Conventional foodborne pathogen detection methods mainly depend on specific biochemical, serological, and nucleic-acid-based techniques [6][7]. These methods require skilled technicians and are time-consuming, expensive, and difficult to interpret. Most rapid detection methods cannot distinguish dead from live cells unless a growth-based enrichment step is used, making them inapplicable in many food processing facilities [8]. Conversely, enzyme-linked immunosorbent assays (ELISA) or lateral flow immunochromatographic assays are simple and rapid biochemical immunoassays, but they have a low sensitivity [9][10]. Similarly, polymerase chain reaction (PCR), biochips, and microarrays are some, but not all, of the nucleic-acid-based techniques that have been used for the investigation of foodborne microbes [6][9][11]. Nevertheless, various types of PCR techniques such as reverse transcriptase and multiplex PCR are ineffective at processing a large volume of samples without a pre-enrichment step and have high processing costs that make them impractical for day-to-day use [12].
Over the last few decades, bacteriophage-based biosensors have been recognized as a promising platform for detecting pathogens or sensing various biological analytes. Compared to other bio-receptors such as aptamers and antibodies, bacteriophages provide quite a few advantages in the detection of pathogens. Firstly, phages have a unique structure, including tail fibers that aid their binding to bacterial hosts, are highly specific, and are harmless to human cells (Figure 1). Virulent phages take 1–2 h to complete the infection cycle, quickening the release of the cytoplasmic marker from the infected host to be used in numerous detection systems. In addition, phages are the most abundant biological entities and are found in places where their host organism exists. They are relatively stable under various conditions, such as pH, temperatures, and organic/inorganic solvents, and they resist proteases. They are also cheaper to produce than antibodies and have a relatively long shelf life. It is easier to distinguish dead from live bacterial cells using this platform, as phages replicate only inside living bacteria [12].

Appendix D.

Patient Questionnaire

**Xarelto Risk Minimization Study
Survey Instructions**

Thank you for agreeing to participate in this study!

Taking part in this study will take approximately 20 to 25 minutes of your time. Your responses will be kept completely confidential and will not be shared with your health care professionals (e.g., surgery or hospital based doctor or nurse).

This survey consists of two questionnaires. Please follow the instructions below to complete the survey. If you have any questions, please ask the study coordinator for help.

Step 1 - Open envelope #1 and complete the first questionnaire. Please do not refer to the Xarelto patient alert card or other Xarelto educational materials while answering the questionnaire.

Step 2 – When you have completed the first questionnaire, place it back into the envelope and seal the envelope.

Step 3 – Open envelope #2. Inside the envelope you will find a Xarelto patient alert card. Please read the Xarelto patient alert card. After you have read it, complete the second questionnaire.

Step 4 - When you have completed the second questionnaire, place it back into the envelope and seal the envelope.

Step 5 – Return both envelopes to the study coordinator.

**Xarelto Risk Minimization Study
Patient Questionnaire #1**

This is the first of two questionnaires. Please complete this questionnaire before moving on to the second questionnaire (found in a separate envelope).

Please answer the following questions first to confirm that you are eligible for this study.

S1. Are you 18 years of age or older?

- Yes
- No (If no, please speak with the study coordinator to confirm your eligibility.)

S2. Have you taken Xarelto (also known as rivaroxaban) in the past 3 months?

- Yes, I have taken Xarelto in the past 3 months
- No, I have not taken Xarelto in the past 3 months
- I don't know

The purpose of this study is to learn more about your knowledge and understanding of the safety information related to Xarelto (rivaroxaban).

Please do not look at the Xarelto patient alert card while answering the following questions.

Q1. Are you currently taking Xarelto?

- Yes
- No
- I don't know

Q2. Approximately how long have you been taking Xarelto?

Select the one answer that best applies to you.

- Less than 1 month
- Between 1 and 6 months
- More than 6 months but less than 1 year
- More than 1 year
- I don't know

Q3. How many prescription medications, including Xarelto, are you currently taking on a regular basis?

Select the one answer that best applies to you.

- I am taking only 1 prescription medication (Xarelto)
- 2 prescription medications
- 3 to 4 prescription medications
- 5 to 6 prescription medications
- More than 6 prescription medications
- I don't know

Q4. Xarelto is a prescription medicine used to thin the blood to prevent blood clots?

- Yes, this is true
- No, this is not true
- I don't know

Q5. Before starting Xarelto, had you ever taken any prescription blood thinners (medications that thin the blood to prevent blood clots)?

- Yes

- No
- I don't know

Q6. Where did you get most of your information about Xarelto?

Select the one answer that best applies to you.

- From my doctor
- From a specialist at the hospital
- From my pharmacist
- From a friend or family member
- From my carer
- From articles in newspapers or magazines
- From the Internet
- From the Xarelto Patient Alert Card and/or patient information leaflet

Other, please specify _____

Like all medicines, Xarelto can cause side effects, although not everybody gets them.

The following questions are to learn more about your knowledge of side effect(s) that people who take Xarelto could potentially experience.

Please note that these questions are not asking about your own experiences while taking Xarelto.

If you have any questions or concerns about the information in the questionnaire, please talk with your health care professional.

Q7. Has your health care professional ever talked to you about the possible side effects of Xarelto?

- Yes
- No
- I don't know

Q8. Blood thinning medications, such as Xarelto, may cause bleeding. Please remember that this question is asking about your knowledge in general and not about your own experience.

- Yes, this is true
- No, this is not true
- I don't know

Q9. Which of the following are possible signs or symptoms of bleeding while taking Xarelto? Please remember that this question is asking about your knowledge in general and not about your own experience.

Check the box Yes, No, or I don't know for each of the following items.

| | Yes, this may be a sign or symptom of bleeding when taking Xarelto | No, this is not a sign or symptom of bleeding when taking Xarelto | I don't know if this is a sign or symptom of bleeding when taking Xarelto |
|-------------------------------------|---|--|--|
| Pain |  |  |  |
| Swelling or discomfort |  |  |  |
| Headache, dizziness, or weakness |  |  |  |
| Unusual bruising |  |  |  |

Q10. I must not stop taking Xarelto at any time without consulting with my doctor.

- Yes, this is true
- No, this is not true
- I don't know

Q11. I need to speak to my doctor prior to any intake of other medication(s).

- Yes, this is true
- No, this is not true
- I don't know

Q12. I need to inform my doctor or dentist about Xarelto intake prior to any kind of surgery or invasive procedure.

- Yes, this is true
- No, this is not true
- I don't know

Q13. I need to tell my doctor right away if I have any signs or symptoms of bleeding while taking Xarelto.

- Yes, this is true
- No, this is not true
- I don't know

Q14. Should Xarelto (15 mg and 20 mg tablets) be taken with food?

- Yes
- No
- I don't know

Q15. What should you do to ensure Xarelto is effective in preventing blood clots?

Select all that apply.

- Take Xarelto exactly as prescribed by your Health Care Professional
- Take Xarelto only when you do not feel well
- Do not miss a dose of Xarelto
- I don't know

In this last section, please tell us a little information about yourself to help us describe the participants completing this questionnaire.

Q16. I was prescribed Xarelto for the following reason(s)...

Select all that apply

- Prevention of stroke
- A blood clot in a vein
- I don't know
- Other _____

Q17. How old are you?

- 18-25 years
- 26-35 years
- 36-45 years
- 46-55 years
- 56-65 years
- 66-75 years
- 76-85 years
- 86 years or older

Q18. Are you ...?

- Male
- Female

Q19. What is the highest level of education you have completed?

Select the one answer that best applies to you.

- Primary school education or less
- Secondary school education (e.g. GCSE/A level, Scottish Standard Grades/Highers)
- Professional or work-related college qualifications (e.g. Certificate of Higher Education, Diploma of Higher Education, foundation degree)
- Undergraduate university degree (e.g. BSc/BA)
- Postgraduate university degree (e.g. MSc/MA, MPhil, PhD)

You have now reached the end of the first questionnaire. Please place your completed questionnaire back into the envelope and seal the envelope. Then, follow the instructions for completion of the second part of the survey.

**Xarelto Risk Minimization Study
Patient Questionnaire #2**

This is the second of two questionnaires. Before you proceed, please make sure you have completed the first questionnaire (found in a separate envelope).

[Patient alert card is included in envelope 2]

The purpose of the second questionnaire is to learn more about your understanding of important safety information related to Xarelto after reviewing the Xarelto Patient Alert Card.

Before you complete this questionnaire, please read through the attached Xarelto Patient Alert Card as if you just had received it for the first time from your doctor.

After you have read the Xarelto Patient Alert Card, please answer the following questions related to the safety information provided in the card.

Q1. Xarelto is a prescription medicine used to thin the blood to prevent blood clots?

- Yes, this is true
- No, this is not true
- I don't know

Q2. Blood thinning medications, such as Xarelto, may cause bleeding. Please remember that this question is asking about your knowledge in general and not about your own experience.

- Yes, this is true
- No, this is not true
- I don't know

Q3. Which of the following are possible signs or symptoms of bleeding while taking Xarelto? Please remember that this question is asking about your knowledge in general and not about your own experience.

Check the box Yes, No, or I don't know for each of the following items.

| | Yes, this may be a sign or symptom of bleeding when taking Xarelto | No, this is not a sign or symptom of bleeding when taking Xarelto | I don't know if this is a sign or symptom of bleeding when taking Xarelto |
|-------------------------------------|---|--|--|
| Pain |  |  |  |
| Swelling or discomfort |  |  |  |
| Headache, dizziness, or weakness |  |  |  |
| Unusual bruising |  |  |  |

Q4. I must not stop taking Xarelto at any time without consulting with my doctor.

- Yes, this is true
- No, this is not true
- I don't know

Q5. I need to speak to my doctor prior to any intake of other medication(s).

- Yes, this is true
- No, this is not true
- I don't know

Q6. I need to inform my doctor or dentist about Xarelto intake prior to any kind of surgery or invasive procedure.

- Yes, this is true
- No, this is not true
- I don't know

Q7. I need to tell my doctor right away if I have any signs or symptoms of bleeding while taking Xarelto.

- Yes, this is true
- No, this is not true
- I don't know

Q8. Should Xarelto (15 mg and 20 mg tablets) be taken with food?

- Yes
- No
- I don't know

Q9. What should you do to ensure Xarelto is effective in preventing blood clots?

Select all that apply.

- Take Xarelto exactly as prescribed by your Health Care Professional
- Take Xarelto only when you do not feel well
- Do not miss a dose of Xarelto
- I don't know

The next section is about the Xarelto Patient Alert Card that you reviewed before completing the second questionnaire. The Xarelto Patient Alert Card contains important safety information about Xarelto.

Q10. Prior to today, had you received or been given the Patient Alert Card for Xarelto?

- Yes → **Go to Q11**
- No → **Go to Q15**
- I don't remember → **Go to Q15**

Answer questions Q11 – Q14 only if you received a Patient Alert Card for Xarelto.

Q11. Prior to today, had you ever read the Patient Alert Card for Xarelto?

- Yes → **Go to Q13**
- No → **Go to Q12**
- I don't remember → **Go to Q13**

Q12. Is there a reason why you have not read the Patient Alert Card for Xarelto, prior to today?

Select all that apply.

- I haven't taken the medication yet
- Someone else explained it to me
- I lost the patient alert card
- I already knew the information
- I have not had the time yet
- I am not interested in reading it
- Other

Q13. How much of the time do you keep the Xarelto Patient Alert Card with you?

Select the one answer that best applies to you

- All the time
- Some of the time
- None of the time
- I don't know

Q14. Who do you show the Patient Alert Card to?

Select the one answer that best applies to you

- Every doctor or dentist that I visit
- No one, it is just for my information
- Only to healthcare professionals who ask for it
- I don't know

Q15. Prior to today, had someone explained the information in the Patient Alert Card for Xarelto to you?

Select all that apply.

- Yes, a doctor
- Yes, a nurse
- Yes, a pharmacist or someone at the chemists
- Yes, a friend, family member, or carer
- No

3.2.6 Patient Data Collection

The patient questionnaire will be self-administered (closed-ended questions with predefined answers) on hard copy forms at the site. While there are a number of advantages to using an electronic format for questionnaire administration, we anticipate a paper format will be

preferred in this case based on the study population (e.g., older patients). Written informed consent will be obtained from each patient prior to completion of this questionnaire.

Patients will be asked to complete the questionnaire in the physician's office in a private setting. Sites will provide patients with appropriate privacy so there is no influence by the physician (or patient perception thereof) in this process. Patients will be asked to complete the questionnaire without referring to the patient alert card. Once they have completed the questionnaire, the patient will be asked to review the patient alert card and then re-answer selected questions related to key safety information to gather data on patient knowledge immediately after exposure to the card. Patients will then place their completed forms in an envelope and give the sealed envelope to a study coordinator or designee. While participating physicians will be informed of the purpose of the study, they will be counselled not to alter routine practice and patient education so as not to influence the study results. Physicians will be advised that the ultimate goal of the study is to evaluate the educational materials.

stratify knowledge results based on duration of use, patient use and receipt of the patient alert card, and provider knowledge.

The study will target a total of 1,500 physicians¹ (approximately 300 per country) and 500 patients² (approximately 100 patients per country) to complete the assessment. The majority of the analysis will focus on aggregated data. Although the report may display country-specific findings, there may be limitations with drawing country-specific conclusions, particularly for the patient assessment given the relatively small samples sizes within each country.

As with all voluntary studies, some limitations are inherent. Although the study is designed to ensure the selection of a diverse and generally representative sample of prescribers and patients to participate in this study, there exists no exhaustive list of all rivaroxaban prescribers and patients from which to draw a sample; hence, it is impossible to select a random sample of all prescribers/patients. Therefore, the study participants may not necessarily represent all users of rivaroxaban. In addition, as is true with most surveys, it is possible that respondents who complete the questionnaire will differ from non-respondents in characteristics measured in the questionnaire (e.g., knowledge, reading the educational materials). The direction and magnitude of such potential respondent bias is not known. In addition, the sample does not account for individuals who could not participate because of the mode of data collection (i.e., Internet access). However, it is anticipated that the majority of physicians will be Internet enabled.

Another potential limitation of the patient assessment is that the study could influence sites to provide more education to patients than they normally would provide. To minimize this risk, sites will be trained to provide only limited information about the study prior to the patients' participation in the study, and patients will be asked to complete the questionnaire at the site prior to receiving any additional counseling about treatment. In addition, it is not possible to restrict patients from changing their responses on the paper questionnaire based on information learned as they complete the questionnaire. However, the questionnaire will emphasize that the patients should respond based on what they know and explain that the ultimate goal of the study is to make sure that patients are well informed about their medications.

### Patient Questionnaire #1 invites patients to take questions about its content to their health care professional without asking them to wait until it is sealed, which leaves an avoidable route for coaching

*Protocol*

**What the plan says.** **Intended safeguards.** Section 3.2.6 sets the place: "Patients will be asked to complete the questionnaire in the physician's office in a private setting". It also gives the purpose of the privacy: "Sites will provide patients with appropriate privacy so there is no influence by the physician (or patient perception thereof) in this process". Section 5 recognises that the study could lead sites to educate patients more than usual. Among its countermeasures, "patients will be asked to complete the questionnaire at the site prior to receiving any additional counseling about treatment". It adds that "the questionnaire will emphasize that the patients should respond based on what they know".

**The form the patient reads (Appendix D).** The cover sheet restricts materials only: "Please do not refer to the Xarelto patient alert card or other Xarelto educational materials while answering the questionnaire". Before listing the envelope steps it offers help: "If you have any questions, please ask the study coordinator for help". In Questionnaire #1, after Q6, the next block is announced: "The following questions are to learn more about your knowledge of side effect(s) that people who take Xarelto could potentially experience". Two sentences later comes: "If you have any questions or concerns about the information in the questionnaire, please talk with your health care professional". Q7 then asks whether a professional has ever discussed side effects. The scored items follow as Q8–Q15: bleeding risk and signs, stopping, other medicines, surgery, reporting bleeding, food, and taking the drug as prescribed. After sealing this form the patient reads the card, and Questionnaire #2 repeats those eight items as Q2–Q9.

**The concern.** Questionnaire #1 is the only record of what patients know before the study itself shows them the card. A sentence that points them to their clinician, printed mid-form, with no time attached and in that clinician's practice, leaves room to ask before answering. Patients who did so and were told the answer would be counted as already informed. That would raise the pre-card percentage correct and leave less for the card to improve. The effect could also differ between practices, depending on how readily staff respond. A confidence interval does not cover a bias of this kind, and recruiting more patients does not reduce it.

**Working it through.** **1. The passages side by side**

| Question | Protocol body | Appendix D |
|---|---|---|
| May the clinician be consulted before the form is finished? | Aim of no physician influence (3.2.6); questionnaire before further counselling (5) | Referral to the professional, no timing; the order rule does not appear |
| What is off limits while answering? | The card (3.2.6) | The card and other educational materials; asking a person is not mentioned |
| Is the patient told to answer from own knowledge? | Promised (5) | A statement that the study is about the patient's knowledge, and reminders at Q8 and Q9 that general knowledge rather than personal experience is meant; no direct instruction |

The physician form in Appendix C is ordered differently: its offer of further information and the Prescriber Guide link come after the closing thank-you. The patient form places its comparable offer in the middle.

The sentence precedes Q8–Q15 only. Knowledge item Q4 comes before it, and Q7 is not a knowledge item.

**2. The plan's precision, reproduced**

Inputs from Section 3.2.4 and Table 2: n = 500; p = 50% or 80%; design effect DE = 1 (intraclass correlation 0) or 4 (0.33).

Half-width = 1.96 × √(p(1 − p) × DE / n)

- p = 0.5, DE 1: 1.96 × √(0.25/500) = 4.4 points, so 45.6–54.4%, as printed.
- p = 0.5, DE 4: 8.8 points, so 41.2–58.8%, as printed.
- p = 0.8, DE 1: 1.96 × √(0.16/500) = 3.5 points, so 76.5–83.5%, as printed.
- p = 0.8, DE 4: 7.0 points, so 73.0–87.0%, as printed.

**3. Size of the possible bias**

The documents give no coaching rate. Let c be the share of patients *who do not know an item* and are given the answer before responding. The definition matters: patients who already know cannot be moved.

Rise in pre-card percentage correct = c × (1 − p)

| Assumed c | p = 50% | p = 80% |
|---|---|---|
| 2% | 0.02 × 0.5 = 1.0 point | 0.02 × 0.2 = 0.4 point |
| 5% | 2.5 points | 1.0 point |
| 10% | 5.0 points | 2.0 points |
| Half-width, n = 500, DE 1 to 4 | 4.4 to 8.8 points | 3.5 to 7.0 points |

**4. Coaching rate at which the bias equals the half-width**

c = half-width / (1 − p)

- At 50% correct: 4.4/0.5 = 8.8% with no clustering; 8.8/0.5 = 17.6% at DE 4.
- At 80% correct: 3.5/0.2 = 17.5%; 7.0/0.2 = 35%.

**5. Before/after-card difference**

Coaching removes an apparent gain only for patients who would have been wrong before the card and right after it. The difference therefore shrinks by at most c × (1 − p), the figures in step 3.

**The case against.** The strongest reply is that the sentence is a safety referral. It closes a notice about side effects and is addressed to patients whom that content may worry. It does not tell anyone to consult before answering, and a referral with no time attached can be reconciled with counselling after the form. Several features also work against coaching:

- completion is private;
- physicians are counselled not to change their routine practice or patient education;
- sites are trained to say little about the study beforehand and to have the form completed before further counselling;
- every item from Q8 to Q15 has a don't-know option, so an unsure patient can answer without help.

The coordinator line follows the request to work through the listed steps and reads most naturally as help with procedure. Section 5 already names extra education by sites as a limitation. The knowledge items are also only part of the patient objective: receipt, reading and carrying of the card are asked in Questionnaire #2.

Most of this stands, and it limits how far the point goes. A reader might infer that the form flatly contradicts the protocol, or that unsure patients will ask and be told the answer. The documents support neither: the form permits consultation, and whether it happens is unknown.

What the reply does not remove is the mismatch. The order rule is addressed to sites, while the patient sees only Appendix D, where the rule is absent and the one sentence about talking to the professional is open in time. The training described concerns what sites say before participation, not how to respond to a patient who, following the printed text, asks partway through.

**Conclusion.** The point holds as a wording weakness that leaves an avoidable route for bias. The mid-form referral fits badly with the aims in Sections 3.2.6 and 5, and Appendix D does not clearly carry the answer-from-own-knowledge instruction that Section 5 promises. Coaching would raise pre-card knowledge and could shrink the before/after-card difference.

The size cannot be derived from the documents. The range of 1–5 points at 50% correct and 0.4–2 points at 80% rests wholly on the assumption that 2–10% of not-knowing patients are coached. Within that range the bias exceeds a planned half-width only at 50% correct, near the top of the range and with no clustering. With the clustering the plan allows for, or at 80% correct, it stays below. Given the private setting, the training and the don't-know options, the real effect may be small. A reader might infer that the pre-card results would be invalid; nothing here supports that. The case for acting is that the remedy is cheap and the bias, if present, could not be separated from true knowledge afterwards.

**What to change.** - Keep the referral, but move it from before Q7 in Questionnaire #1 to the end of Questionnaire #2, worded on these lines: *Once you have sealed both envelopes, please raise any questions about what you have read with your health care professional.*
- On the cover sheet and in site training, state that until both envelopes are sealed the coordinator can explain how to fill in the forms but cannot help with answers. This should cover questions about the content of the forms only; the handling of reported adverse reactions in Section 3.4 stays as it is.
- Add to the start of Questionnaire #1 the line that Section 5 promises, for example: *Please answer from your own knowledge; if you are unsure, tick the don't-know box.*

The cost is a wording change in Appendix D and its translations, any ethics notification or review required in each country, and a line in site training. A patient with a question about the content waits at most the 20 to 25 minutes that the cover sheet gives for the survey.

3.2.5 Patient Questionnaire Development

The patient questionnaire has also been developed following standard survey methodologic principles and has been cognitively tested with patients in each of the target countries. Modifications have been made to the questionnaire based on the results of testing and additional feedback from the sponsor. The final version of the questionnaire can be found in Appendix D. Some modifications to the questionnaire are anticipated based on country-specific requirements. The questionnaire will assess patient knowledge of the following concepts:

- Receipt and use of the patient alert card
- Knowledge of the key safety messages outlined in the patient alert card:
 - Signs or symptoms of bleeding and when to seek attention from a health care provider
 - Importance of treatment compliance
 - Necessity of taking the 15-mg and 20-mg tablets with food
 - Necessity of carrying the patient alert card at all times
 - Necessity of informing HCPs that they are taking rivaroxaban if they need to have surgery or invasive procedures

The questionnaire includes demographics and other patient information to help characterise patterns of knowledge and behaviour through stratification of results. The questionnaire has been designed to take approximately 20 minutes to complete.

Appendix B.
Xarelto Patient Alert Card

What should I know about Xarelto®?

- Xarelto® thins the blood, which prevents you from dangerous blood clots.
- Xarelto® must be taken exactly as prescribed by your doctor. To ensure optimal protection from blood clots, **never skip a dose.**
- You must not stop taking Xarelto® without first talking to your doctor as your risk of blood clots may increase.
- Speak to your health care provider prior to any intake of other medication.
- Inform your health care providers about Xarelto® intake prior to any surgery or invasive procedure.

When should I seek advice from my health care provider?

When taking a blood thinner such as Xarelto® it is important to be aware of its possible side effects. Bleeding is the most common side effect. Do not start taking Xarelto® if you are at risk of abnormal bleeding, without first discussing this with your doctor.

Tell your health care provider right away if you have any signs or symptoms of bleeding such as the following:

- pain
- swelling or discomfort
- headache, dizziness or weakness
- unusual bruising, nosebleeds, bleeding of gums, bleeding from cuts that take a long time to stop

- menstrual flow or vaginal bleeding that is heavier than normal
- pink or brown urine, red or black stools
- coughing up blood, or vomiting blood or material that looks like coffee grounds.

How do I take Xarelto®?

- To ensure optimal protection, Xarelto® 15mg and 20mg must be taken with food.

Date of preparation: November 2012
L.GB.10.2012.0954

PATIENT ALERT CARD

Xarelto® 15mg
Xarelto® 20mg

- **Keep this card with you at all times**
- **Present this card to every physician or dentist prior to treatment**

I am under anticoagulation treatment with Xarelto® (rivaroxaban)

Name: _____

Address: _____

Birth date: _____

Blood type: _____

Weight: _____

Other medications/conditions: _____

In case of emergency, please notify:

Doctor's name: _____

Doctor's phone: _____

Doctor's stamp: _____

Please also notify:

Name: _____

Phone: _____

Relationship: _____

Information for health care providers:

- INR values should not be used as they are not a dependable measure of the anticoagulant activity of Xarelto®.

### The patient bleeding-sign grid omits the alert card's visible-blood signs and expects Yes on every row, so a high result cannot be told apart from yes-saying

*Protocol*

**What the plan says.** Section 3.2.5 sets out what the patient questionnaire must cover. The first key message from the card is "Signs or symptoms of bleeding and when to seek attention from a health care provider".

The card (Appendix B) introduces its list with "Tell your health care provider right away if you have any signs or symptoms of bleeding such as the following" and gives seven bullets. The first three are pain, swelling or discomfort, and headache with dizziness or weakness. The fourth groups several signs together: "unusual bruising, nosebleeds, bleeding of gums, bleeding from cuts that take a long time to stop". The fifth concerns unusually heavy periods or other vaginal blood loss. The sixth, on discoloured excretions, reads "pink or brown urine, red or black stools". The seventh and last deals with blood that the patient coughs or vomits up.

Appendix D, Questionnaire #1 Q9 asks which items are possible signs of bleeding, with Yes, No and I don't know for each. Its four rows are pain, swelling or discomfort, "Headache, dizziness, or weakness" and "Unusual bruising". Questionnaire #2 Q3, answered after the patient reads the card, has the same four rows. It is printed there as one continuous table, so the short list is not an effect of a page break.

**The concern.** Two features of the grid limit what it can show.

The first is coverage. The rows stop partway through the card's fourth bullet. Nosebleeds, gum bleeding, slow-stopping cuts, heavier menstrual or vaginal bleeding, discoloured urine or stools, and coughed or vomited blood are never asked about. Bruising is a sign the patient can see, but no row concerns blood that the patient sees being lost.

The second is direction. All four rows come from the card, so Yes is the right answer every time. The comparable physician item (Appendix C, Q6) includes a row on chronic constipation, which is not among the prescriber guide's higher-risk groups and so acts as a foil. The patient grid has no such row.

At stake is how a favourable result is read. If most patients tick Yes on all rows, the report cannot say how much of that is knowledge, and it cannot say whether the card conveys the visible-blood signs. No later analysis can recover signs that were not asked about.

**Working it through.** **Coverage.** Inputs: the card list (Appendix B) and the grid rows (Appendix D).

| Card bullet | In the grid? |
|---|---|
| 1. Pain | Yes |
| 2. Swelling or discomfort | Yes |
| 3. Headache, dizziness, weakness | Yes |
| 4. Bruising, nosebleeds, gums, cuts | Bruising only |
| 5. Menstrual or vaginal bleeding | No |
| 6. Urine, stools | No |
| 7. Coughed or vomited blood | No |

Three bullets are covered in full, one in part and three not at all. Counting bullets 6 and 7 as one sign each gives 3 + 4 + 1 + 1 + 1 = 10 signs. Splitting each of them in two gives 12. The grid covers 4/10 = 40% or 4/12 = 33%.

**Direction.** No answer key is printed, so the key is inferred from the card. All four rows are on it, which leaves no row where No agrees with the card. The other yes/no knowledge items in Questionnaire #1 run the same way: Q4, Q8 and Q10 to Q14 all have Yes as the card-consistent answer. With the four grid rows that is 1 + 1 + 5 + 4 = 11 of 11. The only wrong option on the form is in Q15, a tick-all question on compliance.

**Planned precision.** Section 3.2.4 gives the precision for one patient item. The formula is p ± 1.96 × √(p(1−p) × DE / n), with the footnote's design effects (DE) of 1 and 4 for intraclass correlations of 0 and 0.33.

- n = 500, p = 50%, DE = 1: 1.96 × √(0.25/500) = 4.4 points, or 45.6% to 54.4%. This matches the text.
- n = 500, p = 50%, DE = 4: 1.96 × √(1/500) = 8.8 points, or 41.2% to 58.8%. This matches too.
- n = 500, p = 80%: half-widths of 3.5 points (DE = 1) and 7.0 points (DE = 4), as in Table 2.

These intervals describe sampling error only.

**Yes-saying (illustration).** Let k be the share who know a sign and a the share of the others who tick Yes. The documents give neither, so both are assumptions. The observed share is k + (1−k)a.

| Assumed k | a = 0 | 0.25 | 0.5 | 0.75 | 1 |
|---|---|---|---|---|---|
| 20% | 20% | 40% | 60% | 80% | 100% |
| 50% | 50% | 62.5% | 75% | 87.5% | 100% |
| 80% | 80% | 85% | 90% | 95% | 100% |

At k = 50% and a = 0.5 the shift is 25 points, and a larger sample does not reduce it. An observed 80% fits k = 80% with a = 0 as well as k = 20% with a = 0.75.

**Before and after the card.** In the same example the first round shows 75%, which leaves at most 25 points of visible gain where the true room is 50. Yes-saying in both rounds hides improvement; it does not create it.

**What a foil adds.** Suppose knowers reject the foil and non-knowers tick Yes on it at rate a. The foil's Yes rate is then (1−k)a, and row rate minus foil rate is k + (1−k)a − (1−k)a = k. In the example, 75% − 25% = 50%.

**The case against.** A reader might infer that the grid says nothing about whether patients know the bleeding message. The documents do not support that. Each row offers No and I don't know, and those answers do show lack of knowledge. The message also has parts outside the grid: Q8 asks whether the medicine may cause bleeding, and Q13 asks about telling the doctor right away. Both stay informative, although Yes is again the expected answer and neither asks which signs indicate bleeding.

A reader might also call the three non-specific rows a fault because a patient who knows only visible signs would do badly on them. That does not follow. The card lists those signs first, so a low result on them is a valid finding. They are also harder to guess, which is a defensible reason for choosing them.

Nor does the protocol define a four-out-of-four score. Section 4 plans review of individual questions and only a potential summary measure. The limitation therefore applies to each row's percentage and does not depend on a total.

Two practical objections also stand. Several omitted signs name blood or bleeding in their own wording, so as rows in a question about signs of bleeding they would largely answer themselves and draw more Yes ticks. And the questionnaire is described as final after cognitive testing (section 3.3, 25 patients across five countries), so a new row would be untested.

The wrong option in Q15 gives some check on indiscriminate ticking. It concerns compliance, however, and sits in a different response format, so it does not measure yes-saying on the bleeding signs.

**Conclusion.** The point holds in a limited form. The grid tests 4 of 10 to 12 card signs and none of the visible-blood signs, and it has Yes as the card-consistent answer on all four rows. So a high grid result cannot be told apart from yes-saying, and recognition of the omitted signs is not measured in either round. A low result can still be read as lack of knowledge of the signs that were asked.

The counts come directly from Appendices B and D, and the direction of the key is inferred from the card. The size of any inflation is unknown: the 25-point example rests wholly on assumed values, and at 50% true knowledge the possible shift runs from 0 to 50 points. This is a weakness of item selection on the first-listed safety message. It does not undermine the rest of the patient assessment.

Figure 1. Schematic diagram showing the structure of major phage families: (A) Myoviridae (e.g., T4); (B) filamentous Inoviridae (e.g., M13); (C) long and noncontractile Siphoviridae (e.g., λ phage); (D) Leviviridae; and (E) short Podoviridae (e.g., T7).
The short shelf life of food products and the low infectious dose of most foodborne pathogens [13] are the most critical driving forces that push researchers to design sensitive, specific, and reliable detection techniques. The development of phage-based biosensors as a tool for the direct detection of live pathogens in food is an important and attractive approach [14]. Presently, several phage-based biosensors have been developed that incorporate various transducers, including electrochemical [15], quartz crystal microbalance (QCM) [16], surface plasmon resonance (SPR) [17], magnetoelastic (ME) [18], and others. Most of these biosensors have been designed using the whole/intact phage or the phage proteins as well as the cytoplasmic markers that are released following the phage infection. The performance of these biosensors varies, as they employ different immobilization methodologies (physical, chemical, covalent, or oriented) and/or transducers.

2. Phage-Based Biosensors

According to the International Union of Pure and Applied Chemistry (IUPAC), the biosensor is defined as a self-controlled derivative material that contains a bio-recognition component (bio-receptor/bio-probe) linked to a transducer (sensor) to convert the biological signal into a digital signal in the computer system for interpretation [19]. Phage-based biosensor platforms generally consist of the network of the whole phage or partial phage particle, infection of the host bacterium, and finally production of colorimetric, electrical, fluorescent, or luminescent signals [20][21][22].